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Customer Reviews

Average Rating 4
( 11 )
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Sort by: Showing all of 11 Customer Reviews
  • Posted February 28, 2013

    A lyrical, sometimes exciting read (in the sense of what are the

    A lyrical, sometimes exciting read (in the sense of what are the characters going to say or do next), it is also a mystery, and a love story. Dawn Tripp has managed to write about a very real town, and peopled it with a wonderful kind of distillation of characters. Intense and almost recognizable, the people in Game of Secrets are the soul and rhythm of the book, but genuinely fictional. Literary, without being obscure, Game of Secrets was fun to read and difficult to put down. I await your next book with anticipation.

    1 out of 1 people found this review helpful.

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  • Posted July 11, 2012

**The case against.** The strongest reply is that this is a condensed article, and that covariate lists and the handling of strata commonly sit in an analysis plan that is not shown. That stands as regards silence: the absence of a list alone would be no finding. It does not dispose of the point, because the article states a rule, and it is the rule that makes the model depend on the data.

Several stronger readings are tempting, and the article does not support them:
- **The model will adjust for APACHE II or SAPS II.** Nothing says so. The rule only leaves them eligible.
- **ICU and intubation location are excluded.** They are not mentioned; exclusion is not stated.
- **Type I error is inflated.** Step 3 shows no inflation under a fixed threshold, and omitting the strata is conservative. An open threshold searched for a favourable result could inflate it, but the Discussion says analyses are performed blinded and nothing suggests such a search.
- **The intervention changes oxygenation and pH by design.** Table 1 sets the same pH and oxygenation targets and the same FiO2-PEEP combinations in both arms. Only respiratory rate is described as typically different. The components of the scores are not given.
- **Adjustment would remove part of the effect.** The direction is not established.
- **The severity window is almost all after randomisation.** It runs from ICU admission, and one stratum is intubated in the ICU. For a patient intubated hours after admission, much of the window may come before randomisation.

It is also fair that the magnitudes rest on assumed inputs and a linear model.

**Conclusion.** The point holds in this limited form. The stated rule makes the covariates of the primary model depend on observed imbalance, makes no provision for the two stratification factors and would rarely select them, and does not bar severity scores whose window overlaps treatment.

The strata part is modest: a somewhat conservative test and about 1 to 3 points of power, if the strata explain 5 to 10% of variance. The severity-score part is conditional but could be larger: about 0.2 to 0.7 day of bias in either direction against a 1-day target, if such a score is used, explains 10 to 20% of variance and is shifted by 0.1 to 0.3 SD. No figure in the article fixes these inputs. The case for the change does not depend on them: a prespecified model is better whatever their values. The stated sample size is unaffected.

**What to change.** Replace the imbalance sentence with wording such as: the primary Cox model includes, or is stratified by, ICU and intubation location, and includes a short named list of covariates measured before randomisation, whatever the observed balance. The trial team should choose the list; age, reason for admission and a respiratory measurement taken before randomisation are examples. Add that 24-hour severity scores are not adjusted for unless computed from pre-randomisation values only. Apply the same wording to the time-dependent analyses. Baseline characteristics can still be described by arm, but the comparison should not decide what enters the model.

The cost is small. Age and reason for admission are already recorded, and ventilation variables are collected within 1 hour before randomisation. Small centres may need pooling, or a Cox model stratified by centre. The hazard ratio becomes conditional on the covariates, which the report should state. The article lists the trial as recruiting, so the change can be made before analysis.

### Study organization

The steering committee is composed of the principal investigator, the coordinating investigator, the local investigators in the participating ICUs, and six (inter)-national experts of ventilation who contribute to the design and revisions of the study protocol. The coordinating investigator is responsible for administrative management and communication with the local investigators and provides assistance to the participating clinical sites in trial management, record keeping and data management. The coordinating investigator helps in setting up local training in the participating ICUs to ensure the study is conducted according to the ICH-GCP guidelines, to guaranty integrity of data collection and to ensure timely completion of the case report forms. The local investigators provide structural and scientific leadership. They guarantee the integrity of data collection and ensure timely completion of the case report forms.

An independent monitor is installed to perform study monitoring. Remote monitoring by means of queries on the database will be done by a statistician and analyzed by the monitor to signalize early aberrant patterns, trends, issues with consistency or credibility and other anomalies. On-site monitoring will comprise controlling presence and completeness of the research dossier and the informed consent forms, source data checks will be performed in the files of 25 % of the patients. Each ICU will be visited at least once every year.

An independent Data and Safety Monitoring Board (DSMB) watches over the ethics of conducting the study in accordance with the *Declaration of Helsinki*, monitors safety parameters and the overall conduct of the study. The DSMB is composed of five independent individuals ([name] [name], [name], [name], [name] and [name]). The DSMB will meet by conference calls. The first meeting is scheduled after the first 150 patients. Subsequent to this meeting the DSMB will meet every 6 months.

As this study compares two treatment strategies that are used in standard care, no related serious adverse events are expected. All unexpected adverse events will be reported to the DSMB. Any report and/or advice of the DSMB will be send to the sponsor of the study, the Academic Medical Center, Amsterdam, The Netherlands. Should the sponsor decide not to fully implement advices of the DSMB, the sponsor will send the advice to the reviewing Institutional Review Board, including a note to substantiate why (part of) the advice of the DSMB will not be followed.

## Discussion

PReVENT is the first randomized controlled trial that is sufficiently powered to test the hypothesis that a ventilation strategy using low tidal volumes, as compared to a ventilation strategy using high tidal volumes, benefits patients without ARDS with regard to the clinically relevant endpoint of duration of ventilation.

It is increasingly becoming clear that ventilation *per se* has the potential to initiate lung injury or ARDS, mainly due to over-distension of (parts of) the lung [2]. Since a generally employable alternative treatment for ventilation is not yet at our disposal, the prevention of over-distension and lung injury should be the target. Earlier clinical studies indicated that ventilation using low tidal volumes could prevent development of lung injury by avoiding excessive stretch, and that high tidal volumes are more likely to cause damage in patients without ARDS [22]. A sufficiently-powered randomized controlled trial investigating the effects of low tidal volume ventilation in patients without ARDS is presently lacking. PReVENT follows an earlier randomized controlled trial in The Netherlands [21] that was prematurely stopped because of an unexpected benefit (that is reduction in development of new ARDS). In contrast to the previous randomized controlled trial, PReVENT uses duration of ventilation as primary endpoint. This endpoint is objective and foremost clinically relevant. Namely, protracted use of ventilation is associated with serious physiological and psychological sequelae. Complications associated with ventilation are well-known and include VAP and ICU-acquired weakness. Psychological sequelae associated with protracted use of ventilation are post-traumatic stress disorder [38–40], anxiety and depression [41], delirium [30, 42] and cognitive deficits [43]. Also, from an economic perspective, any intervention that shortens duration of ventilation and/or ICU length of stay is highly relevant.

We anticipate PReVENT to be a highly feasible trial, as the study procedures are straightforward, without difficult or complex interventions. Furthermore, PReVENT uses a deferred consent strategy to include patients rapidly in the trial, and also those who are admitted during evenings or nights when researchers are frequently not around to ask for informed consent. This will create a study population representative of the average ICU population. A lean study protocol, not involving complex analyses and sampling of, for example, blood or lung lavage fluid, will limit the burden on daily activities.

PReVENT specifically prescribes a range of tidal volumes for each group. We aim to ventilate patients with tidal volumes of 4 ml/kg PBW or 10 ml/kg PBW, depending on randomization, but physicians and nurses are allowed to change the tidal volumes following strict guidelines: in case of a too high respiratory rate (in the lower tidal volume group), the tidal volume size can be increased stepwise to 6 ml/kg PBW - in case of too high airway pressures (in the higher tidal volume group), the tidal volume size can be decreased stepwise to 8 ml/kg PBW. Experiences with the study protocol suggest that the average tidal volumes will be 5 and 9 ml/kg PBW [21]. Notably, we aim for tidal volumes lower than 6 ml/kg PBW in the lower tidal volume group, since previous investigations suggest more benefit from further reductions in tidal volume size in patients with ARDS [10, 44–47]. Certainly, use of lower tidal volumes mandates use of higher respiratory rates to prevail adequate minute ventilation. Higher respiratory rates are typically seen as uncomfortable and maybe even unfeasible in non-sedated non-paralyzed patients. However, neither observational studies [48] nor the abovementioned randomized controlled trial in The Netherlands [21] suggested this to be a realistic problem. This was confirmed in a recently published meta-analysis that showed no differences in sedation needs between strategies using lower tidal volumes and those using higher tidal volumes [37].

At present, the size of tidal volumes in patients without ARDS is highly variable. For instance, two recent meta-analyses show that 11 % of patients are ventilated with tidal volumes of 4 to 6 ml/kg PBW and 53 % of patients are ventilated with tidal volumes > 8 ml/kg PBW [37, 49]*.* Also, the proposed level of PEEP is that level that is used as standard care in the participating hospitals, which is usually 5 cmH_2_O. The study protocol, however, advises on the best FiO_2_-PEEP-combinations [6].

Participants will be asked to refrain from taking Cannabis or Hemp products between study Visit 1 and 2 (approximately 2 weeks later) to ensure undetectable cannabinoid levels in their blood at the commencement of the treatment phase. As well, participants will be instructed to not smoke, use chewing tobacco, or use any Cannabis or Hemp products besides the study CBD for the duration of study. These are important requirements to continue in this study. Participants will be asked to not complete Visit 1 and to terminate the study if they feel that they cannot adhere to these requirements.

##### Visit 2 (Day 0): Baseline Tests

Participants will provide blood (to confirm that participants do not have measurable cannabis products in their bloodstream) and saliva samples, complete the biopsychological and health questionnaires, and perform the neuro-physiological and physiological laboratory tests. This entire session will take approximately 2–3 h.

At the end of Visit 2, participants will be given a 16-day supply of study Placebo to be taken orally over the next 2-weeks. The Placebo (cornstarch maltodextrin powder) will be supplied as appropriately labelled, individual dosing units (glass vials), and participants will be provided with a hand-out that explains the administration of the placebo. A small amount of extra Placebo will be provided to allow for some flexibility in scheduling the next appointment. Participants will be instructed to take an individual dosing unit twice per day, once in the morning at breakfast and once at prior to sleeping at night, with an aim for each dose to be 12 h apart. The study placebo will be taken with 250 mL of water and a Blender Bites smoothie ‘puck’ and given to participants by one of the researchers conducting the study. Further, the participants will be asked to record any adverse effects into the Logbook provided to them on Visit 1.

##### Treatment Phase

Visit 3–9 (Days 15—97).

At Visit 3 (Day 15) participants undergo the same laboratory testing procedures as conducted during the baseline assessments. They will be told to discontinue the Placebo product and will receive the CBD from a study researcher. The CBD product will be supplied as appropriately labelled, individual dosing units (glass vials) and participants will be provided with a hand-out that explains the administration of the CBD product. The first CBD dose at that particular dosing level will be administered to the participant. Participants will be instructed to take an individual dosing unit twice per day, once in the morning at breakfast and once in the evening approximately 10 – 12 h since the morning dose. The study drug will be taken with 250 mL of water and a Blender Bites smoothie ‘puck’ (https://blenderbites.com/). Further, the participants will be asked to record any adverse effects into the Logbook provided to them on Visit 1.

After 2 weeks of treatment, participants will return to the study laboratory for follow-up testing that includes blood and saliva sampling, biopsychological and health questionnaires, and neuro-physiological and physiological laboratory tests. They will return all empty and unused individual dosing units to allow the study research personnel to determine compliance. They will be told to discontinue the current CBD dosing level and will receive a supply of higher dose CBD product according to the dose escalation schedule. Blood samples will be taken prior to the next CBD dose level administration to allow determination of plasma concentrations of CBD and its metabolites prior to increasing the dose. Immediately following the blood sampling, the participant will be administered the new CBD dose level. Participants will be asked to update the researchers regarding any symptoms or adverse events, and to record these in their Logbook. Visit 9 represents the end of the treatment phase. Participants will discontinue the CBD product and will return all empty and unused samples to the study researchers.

Two families twisted together by romance and murder

    Game of Secrets is the story of two families that are twisted together by a budding romance, an affair, and a murder. In 1957, Luce Weld was murdered by a gunshot to the head. At the time of his murder he was having an affair with Ada Varick. It is widely believed that Ada’s husband, Silas, is the one who put the bullet in Luce.

    Jump ahead to 2004, Jane age 60, Luce’s daughter, plays Scrabble weekly with Ada, 80, in hope of learning more about Luce’s romance and eventual murder. Marne, Jane’s daughter , has moved back to New England from California and begins a relationship with her childhood crush Ray, Ada and Silas’ son.
    I found this book easy to read, but for some reason it didn’t flow well for me. There were many times I had to go back and re-read part of the story. It seemed at times there were run on sentences and too much description and carrying on. I am still not sure what really happen to Luce, did Silas shoot him?

    That said, the story between Jane and Ada playing Scrabble and the tales they told were by far my favorite parts of the book. The reminiscing is exactly how I believe my grandma and her friends spend their time. Those are the stories every daughter or granddaughter should want to know and keep re-telling.